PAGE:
So looking at our ISCM development process, we need to discuss and define an ISCM strategy. The program needs to be established so that we know what it is supposed to accomplish, and the workflow through which we will do them. Then, of course, we have to implement it. And we need to implement it at least as well as we've defined it and designed it. It will therefore collect the security-related information that is of value to the organization. Through the analysis of the data collected, we will be able to create actionable intelligence from it, report findings, and be able to respond to the findings with corrective actions. And like all of our programs, it will require periodic review and update of the program and the strategy.
Now, metrics has long been a topic of great discussion and debate. Metrics can, of course, tell us a great deal about what's going on. But metrics can also be distracting and meaningless to us. So we need to first decide on what metrics we need by deciding what it is we need to know and be watchful for. Metrics should typically include all the security-related information to fully inform our decision-making process. They need to be organized into meaningful information from their raw data to ensure that we have properly informed our decision-making and reporting requirements. Some example metrics are these: the number and severity of vulnerabilities revealed and remediated, number of unauthorized access attempts, configuration baseline information, our contingency plan testing dates, and results, the number of employees current on awareness training requirements, risk tolerance thresholds for the organization, and the overall risk score with a given system configuration.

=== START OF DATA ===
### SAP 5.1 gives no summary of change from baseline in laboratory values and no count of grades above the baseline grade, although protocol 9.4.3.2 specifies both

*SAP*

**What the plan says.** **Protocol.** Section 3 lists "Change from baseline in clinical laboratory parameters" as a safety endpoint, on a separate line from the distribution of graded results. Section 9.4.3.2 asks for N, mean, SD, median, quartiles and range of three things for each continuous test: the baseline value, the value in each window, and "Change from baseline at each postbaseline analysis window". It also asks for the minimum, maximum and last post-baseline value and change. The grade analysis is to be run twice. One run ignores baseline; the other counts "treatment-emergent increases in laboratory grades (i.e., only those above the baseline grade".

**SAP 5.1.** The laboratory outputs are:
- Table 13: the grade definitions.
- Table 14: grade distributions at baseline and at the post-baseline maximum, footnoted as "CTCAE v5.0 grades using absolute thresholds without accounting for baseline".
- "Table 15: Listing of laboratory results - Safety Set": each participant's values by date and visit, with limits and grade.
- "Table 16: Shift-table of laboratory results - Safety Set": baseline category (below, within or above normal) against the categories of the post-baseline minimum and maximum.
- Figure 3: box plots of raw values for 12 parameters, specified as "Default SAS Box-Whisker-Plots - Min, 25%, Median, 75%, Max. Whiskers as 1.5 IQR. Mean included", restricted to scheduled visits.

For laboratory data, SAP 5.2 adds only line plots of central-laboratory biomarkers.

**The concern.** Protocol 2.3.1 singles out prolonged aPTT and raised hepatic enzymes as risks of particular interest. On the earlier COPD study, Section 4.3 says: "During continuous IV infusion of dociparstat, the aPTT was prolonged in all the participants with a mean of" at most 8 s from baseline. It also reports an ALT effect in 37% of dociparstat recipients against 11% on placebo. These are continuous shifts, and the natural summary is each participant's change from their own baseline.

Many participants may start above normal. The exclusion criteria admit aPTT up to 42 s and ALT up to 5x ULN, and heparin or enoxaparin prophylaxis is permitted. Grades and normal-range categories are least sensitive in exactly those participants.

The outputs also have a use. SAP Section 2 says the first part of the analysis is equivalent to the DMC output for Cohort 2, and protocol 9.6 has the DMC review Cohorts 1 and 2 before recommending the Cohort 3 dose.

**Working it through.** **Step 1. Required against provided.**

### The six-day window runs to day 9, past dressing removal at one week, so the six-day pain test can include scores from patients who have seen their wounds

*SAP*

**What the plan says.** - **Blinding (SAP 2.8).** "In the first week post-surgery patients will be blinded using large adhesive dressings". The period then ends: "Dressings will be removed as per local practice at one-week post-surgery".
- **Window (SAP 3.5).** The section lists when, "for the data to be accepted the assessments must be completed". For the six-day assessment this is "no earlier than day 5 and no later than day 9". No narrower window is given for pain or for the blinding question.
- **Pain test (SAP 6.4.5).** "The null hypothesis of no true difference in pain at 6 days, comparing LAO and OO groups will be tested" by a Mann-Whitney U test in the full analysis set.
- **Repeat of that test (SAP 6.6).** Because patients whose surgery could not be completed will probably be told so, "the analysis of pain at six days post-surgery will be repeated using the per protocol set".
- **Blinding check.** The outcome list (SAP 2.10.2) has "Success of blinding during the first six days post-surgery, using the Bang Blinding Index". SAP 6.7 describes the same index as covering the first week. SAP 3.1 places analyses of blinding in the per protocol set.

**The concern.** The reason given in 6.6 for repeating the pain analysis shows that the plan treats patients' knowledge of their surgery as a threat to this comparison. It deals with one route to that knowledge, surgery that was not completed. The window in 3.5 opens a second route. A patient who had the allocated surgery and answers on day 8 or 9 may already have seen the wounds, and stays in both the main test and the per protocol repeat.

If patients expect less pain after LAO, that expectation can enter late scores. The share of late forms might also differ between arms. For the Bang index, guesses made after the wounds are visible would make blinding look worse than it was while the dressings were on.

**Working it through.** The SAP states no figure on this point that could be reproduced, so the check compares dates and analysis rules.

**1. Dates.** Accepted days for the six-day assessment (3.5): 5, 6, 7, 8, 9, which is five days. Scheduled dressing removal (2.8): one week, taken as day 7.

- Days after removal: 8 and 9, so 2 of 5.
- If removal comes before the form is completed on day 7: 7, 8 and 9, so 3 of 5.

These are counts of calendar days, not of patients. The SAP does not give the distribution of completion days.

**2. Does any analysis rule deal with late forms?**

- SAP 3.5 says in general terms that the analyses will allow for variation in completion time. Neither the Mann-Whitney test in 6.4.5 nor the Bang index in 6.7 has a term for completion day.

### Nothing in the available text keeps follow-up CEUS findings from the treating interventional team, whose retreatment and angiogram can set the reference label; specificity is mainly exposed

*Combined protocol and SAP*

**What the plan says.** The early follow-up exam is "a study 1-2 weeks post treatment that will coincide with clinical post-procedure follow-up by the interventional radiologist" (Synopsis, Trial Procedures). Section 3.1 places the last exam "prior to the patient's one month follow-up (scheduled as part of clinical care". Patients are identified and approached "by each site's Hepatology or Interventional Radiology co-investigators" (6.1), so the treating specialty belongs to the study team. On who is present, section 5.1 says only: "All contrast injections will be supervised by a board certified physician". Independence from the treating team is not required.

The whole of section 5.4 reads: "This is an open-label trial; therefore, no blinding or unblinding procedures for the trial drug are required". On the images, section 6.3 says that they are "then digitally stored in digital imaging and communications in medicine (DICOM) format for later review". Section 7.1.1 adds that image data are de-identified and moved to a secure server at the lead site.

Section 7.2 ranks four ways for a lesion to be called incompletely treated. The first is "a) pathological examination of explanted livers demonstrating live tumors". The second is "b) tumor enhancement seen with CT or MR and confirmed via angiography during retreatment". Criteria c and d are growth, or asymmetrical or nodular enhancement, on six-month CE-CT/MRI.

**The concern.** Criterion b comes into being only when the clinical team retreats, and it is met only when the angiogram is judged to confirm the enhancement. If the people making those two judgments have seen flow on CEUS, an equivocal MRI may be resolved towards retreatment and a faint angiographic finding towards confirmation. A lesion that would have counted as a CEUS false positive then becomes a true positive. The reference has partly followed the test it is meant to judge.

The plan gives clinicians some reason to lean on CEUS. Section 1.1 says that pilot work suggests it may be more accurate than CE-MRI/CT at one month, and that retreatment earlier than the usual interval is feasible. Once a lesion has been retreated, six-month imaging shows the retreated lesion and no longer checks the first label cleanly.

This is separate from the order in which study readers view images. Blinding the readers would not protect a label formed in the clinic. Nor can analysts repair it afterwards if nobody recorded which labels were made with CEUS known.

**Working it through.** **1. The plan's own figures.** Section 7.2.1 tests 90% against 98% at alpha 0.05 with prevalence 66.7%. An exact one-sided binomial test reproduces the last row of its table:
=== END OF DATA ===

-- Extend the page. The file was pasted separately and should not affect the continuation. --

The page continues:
Now, the program, of course, requires, as I said, deciding on what metrics are needed, how they're acquired, but ultimately it's going to boil down to the interpretation of these metrics so that we know what it's telling us and are able to derive the actionable intelligence we need. This interpretation presumes that controls directly and indirectly used in the metric calculation are implemented and working as anticipated. And as we have said many times in this module, we have to be sure that our tools are properly calibrated so that we can trust what they tell us, and that's especially true about those that we derive metrics from for this actionable intelligence.
So the metrics criteria would include attributes like these: the security control volatility. Does it change a lot? Is there a great range of outputs we might get from it, and what do they mean? We have to have system categorizations and impact levels so that we can assess a certain level of criticality based on what the metric is and where it comes from. Security controls or specific assessment objectives provide critical functions. Security controls with identified weaknesses, and the compensations that we may have to put in place for them. Organizational risk tolerance is always going to be a main driver behind a program element like this so that we can be sure that we know where we are in relationship to that risk tolerance.
We, of course, need threat information from threat intelligence services or from our own research. Likewise, we will need vulnerability information regarding our systems and anything that comes from the vendors. We need our risk assessment results, which means we need to periodically redo our risk assessments to make sure that we're keeping an active eye on each element. And there will be reporting requirements, both generated by us internally and from outside regulatory sources that will have to be met also.